Stylistically amorphous, the Josh Irving Quartet's freshman effort, Outside to Play, suffers from an inability to establish a consistent voice, which ultimately distracts from the musicians' talents.
Vacillating between bop, hard bop, and more contemporary directions, the four musicians clearly possess a comprehensivealbeit studiedbackground in jazz forms, and the group's original tunes reveal a promising talent for composition that is unfortunately too often overshadowed by relatively shapeless solos and a lack of overall cohesion.
The album's exceptions, however, prove there is a lot of potential to be found here, and when the group finds its groove and stays focusedas on "Whatfore Art Thou?"things begin to cook admirably. Here, Irving's considerable technical abilities reveal themselves, and his fiery solo draws his band mates together for a solid venture.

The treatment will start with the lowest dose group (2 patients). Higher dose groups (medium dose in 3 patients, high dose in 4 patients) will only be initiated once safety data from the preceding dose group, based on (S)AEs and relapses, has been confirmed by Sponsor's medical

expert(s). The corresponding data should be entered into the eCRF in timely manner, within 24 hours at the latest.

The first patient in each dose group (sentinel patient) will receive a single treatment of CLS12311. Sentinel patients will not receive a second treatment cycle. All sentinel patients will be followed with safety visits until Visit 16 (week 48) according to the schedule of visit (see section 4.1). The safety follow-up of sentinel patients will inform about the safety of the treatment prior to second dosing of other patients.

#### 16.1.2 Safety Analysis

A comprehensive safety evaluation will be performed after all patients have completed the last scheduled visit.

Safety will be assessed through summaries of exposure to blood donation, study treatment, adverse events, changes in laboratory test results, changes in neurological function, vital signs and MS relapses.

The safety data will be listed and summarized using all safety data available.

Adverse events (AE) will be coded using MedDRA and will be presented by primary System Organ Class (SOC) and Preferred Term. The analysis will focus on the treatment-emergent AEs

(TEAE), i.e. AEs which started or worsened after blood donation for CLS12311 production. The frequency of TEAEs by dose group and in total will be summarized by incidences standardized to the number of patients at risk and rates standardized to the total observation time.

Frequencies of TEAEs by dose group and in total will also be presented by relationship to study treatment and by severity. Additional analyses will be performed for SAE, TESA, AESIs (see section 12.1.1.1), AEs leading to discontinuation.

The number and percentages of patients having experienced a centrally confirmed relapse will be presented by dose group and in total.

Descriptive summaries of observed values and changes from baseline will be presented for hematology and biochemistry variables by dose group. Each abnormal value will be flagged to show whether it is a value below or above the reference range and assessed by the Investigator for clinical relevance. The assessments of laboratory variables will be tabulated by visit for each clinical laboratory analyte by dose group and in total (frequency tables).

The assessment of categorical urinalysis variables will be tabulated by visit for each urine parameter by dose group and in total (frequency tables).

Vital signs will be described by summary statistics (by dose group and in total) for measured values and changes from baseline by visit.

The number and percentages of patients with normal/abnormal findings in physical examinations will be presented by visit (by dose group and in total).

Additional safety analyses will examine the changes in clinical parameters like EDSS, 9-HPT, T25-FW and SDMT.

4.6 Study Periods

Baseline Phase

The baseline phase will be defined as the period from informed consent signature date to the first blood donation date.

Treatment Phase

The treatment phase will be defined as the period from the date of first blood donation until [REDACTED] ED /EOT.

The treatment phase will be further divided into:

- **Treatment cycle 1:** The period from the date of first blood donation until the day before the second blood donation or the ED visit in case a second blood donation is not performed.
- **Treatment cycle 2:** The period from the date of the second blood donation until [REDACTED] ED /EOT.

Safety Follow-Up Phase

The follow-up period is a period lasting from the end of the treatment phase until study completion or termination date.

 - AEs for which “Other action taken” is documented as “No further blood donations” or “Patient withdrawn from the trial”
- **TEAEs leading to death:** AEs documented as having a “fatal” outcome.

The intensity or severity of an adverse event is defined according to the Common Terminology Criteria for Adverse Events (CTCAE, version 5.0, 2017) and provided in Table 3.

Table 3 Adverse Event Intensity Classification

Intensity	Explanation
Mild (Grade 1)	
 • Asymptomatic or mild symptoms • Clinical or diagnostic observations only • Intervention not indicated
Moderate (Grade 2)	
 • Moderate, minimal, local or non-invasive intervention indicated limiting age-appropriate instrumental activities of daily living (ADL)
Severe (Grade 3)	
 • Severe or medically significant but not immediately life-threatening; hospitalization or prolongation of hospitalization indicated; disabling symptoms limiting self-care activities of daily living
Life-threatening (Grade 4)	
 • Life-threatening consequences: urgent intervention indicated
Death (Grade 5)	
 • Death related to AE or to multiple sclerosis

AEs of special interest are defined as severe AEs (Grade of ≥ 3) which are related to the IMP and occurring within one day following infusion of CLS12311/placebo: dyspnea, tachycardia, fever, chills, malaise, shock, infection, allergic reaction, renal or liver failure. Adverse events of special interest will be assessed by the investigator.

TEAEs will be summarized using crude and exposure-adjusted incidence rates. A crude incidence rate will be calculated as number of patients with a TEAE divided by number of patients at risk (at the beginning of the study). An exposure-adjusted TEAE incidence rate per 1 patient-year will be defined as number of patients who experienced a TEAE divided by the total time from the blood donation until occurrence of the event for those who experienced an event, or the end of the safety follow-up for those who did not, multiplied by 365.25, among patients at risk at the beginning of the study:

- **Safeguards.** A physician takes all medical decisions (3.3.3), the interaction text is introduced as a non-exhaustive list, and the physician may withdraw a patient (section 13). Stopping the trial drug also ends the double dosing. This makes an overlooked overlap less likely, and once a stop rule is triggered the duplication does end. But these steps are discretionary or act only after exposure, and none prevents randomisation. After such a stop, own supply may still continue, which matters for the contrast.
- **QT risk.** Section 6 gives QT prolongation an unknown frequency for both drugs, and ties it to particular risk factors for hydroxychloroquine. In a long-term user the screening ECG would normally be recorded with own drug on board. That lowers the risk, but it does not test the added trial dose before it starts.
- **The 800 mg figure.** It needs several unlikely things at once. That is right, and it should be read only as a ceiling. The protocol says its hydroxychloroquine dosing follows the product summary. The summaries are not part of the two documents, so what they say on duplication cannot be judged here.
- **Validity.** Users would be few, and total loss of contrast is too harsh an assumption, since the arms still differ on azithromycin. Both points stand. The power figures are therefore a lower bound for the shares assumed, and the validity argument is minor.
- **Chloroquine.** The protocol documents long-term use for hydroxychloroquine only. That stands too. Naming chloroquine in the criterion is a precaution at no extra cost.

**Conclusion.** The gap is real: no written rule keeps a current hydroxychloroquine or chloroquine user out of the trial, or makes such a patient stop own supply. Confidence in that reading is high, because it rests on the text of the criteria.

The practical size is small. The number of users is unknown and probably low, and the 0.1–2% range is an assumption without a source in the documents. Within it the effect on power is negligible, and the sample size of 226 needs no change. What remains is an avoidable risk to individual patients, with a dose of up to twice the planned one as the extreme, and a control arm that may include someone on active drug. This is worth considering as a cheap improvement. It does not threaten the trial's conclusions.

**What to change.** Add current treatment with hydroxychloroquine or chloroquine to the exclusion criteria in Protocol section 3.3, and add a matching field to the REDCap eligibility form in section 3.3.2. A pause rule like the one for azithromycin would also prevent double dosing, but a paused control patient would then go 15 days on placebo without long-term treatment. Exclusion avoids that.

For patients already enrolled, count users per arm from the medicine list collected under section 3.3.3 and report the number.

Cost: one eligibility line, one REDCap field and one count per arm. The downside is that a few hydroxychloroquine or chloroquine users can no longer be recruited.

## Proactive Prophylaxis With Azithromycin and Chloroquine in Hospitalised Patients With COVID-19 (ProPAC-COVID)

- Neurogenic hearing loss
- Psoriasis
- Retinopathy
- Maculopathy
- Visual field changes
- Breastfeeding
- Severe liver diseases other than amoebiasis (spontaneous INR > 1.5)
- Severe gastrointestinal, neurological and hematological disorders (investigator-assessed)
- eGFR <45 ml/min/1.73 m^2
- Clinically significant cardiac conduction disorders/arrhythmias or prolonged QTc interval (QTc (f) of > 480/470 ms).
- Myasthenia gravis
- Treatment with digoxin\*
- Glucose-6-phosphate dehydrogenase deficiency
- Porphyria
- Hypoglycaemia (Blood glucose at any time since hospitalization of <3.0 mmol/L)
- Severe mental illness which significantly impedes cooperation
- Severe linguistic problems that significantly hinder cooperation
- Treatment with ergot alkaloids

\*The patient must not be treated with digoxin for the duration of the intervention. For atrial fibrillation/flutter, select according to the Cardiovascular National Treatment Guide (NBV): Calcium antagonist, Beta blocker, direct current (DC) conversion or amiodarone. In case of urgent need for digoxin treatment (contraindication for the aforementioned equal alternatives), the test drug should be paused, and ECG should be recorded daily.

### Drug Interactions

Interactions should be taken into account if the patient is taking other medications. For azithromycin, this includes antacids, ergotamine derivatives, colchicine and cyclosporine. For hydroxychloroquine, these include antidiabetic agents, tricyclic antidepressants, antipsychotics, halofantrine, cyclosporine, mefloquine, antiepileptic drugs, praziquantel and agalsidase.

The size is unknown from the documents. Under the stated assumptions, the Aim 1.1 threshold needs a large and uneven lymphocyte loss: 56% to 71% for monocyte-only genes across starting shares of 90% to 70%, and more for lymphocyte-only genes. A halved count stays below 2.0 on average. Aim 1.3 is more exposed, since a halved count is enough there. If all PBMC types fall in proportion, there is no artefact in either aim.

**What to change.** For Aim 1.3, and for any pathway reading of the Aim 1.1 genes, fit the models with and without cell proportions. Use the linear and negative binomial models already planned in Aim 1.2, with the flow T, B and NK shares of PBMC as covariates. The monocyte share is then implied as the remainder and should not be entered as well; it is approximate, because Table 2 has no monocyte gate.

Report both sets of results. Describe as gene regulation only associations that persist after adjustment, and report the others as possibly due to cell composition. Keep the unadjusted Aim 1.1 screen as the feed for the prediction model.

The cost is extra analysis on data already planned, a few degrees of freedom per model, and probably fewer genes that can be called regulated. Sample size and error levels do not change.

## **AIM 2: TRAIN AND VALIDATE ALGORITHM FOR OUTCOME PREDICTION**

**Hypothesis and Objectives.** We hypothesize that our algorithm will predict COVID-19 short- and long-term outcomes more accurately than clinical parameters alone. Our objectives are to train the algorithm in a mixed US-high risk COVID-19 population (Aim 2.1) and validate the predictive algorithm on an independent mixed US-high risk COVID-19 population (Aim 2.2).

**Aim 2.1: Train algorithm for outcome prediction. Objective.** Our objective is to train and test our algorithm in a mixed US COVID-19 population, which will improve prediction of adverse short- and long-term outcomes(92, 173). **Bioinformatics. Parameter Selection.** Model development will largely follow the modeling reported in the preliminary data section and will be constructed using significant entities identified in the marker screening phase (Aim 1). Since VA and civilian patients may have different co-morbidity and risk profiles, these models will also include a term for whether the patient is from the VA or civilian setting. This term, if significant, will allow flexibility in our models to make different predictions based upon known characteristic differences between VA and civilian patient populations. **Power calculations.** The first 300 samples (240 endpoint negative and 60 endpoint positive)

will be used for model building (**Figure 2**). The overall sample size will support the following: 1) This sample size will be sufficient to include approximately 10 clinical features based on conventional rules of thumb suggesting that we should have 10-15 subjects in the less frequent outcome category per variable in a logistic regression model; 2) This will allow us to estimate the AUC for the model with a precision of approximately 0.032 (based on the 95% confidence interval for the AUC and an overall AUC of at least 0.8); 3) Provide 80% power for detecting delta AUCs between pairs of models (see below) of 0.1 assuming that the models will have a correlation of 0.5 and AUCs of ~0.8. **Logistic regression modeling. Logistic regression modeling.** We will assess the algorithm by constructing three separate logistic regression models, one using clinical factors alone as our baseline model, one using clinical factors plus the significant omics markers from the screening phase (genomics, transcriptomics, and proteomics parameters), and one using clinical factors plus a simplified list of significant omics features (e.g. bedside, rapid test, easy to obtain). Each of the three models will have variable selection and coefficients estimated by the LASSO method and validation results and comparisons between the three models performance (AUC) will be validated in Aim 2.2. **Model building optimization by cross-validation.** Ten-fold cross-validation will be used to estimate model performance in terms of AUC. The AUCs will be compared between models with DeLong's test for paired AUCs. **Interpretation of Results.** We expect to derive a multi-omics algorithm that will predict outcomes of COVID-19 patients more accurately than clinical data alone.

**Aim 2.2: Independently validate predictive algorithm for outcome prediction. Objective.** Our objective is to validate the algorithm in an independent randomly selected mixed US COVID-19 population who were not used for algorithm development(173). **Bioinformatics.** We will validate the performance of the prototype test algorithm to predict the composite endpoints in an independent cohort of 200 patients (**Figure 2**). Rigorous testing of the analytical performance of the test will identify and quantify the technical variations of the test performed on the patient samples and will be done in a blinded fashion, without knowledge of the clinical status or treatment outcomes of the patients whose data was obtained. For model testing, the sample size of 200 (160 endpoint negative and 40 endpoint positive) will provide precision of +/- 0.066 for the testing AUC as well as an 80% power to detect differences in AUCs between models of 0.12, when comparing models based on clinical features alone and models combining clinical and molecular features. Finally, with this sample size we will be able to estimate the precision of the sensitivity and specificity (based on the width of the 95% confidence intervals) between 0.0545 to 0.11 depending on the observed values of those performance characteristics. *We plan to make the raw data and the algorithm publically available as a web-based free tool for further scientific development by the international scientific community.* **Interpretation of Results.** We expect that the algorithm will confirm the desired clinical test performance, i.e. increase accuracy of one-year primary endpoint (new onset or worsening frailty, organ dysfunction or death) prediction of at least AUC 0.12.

Overall a bit of a misstep, Outside to Play is still a worthy effort possessing exciting moments. It will be interesting to see what direction the Josh Irving Quartet moves in.
Up and Down; Song for the Sons; Arise; Durruti; Swept Away; Whatfore Art Thou?; Misteriovum; Outside to Play
Josh Irving (alto and soprano saxophones), George Dulin (piano), Fred Meli (bass), Isaih Ceccarelli (drums)
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